Health Care Costs Taking a Bite Out of Retirement Savings

The increasing cost of health care seems to be coming out of retirement’s pockets, according to a new survey.

According to the 2016 Health and Voluntary Workplace Benefits Survey (WBS) conducted by the non-partisan Employee Benefit Research Institute (EBRI) and Greenwald & Associates, half of all workers report having experienced a health care cost increase in the past year, and of those, more than a quarter (28%) state they have decreased their contributions to retirement plans. More than 30% have delayed retirement (up from 27% a year ago), and one-half (48%) have decreased their contributions to other savings as a result. One in eight (12%) have taken a loan or withdrawal from a retirement plan.

On a more positive note, the survey found that those experiencing an increase report they are changing the way they use the health care system, such as trying to take better care of themselves, choosing generic drugs, or (on a potentially negative note) delaying going to the doctor.

As has been the case in prior iterations of the survey, respondents weren’t very keen on the U.S. health care system overall (27% rate it as poor, 33% as fair – only 3% as excellent), they had a much more favorable view of their own health care: Half of those with health insurance coverage are extremely or very satisfied with their coverage, while only 12% are not satisfied with their current health plan.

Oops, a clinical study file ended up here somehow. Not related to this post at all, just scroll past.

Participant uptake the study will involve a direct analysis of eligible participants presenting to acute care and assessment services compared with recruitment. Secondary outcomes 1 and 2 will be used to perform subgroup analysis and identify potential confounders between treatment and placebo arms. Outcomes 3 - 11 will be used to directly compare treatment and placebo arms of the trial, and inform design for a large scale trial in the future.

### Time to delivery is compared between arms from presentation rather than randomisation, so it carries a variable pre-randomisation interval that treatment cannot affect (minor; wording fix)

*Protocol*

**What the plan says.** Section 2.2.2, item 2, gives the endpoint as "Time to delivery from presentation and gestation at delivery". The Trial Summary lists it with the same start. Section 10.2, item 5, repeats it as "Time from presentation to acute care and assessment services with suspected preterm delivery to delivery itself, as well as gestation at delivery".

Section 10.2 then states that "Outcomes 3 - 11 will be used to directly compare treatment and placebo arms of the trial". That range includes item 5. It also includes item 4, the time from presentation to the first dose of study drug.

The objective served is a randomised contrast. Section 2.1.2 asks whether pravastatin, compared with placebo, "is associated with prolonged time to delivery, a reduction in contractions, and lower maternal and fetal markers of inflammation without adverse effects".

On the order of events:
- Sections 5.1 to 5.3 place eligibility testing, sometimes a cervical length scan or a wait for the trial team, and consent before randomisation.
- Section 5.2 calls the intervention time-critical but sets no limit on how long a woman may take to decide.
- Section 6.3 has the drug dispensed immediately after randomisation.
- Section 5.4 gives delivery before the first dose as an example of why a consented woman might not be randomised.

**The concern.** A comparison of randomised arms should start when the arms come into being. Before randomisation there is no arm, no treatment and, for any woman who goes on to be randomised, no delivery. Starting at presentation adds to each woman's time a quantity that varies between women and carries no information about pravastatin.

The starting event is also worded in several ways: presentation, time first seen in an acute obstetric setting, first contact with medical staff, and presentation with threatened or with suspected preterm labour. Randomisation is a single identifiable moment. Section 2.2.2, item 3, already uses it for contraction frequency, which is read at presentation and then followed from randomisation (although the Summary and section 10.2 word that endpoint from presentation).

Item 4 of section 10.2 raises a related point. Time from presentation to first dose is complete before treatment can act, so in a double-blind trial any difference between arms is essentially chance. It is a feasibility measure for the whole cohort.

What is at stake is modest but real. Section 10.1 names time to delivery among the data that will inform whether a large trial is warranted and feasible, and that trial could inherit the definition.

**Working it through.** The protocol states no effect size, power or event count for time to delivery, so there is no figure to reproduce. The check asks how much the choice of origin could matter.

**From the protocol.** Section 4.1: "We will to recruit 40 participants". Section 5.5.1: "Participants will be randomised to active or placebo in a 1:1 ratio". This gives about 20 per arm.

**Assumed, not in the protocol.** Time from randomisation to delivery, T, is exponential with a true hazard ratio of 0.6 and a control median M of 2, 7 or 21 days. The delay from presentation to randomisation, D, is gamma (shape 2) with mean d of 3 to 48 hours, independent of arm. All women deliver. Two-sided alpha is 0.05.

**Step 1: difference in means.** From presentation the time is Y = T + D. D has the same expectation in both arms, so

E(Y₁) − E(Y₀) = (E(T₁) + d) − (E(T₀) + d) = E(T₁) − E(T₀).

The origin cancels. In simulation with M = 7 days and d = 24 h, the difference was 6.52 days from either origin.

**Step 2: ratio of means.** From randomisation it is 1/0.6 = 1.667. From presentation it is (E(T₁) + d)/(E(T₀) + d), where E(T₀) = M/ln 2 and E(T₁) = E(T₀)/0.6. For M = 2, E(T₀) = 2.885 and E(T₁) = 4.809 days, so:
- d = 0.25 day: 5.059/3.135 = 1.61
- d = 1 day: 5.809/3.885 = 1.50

Dissatisfaction with the health care system is focused primarily on cost: Just 17% are extremely or very satisfied with the cost of their health insurance plan, and only 15% are satisfied with the costs of health care services not covered by insurance.

The 2016 survey was conducted online June 16-23, 2016, using the Research Now consumer panel. A total of 1,500 workers in the United States ages 21-64 participated in the survey. The data have been weighted by gender, age, and education to reflect the actual proportions in the employed population.

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